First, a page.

About Lacy, NEC President Daniel Steiner said: “He was an extraordinary artist, the kind of person who appears only a few times in each generation of musicians. His presence at the Conservatory affected not simply the jazz program but the overall musical life of NEC.”
Remarks by Ken Schaphorst, Chair, Jazz Studies and Improvisation:
“The NEC community is devastated by this great loss. I can't think of another musician who has been involved in so many different chapters in the history of jazz, from Dixieland to Free Jazz, and everything in between. Steve has brought his unique combination of open-mindedness, humor, intelligence, rigor and artistry to his teaching at NEC over the last two years. And everyone who has come into contact with him has been transformed by his wisdom and musicianship. We will miss him.”
Remarks by Ran Blake, head of NEC's Contemporary Improvisation department:
“With the exception of Sidney Bechet and John Coltrane, no other musician has brought such a personal sound to the soprano saxophone and few other musicians have tapped into the unexplored repertoire of Thelonious Monk .”
Remarks by Danilo Perez, NEC Faculty, Jazz Pianist, and Lacy collaborator:
“Steve Lacy showed us that being a jazz musician is the work of a lifetime.
His compositions and improvisations are full of wisdom and life. He taught us the power of words through his music. Hearing his soprano playing was a life changing experience, because he approached his sound, improvisation and technique as if he believed it was a test of man's sincerity.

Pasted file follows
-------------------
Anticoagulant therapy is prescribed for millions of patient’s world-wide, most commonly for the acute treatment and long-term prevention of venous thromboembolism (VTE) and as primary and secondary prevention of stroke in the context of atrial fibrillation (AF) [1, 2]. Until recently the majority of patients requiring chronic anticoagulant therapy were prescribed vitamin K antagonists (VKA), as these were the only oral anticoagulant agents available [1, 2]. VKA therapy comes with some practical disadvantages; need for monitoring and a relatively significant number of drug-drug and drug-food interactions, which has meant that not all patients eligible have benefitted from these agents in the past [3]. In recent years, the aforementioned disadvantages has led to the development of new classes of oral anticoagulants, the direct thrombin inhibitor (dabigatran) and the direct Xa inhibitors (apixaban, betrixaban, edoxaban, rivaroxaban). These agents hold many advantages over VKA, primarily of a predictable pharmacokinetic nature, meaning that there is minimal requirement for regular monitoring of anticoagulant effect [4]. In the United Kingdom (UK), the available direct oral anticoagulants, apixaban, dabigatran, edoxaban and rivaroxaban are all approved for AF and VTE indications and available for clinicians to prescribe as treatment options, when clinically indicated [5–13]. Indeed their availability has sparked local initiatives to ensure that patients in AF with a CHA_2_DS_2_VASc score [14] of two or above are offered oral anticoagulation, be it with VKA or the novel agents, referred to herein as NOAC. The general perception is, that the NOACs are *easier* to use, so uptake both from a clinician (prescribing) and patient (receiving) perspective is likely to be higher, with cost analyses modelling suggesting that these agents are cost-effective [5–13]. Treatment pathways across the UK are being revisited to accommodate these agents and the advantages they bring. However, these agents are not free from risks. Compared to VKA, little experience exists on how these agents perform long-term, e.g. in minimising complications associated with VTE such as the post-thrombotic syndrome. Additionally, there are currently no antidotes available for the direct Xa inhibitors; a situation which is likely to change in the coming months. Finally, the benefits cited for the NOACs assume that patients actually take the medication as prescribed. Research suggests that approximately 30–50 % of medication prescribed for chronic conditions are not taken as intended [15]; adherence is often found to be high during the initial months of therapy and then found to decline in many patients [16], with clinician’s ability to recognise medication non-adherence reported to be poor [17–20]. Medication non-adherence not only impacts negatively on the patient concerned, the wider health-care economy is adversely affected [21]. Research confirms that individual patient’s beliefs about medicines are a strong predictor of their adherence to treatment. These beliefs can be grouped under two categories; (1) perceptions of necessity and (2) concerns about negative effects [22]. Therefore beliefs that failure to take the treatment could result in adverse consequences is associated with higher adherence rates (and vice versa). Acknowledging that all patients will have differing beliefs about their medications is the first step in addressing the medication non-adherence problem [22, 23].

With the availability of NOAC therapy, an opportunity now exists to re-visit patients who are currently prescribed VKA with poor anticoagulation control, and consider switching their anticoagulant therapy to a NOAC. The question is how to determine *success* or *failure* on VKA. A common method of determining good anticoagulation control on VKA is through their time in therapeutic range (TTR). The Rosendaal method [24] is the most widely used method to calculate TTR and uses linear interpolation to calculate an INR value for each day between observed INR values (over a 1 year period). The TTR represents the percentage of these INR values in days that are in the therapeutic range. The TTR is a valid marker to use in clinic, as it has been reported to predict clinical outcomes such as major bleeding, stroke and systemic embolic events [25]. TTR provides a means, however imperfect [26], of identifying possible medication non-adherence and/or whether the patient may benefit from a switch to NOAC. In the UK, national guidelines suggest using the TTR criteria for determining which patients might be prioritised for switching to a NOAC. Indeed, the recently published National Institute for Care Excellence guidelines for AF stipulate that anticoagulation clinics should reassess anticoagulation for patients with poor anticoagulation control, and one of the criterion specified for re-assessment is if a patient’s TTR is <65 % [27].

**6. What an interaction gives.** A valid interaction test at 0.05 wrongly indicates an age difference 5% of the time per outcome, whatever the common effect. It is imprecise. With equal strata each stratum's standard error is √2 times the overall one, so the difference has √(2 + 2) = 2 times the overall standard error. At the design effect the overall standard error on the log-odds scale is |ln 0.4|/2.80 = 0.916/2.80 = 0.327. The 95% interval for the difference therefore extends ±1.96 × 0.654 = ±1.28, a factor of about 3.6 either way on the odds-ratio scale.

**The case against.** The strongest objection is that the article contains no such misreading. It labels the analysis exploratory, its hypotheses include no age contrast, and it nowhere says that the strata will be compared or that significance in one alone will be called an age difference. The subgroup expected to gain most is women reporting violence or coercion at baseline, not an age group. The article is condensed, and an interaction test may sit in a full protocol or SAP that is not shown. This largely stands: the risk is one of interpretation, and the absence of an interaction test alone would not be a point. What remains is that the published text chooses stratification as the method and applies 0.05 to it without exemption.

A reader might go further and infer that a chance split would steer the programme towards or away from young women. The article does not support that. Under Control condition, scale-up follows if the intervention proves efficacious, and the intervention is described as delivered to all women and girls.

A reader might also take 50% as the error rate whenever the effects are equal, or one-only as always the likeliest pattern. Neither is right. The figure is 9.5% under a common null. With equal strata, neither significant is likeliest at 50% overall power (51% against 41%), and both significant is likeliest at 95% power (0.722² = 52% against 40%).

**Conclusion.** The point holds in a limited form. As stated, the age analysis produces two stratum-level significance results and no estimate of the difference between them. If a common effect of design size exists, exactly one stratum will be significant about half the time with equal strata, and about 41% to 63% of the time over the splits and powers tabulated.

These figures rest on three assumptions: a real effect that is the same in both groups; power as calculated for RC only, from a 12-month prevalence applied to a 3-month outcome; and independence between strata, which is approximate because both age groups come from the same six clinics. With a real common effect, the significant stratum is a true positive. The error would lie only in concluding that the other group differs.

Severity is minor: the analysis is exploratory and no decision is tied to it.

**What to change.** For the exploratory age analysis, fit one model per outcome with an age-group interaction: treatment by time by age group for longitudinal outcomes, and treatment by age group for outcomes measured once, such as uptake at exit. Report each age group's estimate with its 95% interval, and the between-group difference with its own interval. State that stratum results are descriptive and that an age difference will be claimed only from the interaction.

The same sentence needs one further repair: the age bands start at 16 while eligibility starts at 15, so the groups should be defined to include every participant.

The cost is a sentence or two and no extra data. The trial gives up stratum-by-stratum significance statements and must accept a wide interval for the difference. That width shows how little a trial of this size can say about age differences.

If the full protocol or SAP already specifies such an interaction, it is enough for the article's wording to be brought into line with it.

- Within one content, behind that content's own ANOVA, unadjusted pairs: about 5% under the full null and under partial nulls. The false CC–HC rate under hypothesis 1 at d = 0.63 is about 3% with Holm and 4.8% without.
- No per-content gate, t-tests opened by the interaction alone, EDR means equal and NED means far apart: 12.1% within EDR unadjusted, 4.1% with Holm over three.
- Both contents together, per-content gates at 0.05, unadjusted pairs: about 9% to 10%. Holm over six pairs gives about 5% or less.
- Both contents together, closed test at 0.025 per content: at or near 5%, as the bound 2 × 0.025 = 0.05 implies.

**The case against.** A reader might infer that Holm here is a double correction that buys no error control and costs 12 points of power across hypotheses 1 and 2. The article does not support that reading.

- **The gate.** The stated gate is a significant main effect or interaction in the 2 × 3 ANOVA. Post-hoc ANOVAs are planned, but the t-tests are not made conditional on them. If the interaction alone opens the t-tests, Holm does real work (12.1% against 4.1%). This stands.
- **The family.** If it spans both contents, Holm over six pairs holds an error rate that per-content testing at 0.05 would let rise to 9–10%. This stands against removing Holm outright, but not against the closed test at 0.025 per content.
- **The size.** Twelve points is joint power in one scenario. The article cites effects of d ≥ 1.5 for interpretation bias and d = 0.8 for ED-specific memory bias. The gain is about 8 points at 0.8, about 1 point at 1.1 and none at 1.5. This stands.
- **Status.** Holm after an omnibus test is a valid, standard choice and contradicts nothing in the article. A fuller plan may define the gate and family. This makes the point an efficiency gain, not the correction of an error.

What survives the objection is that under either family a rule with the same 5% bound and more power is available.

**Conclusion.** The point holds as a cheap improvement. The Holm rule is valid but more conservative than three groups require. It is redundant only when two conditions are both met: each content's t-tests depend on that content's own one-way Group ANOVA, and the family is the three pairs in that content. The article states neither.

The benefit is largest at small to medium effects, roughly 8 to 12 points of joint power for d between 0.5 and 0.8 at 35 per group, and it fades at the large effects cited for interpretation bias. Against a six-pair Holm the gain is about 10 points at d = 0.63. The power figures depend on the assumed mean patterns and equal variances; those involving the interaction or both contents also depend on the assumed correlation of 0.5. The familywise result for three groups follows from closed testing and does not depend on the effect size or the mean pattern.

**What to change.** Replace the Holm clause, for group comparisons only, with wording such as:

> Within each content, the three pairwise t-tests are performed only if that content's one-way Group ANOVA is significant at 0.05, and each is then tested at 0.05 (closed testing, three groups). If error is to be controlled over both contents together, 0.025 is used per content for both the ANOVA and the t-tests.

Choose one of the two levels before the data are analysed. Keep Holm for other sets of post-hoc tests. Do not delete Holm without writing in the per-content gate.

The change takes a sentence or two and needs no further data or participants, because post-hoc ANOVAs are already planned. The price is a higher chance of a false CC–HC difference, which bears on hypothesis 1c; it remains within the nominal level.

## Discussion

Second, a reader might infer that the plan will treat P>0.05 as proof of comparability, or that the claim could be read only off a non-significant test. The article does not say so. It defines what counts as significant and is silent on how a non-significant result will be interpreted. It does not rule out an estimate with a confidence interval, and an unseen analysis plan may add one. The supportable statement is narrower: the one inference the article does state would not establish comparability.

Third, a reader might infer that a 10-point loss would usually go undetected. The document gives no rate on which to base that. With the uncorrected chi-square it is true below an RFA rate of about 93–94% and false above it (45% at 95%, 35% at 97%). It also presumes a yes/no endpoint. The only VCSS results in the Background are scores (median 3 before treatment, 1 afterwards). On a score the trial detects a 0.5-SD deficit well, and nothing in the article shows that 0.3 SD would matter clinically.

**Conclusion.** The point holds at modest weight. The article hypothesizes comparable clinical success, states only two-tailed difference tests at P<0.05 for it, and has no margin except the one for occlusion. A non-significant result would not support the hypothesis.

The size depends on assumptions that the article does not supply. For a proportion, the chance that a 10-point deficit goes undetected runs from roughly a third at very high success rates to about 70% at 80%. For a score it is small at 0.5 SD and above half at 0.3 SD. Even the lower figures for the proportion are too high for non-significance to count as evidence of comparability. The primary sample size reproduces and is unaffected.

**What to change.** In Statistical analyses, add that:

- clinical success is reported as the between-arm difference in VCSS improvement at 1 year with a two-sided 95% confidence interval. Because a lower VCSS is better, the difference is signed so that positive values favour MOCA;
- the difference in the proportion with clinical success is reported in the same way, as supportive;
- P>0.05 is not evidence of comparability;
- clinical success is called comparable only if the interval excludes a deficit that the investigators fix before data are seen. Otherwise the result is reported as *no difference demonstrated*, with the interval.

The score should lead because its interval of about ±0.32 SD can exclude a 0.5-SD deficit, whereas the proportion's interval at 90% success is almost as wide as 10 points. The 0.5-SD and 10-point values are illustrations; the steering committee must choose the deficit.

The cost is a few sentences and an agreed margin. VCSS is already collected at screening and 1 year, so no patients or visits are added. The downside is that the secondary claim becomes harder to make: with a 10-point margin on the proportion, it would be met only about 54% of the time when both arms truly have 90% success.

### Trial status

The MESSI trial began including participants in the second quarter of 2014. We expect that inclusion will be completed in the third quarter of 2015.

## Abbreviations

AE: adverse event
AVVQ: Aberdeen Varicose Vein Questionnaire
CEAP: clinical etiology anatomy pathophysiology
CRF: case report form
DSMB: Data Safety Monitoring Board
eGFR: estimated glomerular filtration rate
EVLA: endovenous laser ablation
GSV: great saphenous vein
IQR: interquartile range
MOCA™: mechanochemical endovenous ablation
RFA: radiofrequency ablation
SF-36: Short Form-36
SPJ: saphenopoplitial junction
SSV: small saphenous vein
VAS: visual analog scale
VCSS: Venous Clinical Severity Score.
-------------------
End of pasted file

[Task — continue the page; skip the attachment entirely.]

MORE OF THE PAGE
As a friend he was a very encouraging, caring and generous man with a great sense of humor. As a teacher he was a great educator who inspired all of us inside and outside the classroom, with the genius of his musical phrasing and his brilliant remarks.
Last year while playing a duo concert in New York, he took me to an exhibition of a great Chinese painter. His detailed comments about the paintings offered a great lesson in color subtlety and form. I found myself contemplating his words of wisdom all afternoon. That night after the very inspired concert we played he said; ”Danilo we were painting tonight.“
He was very kind to me and to many people who knew him. As he would say the music and the artist become one as we get older.
Steve, thanks for inspiring and sharing your gifts with the world. Your great musical legacy will live in our hearts and minds forever.
God bless Steve and his dear Irene.”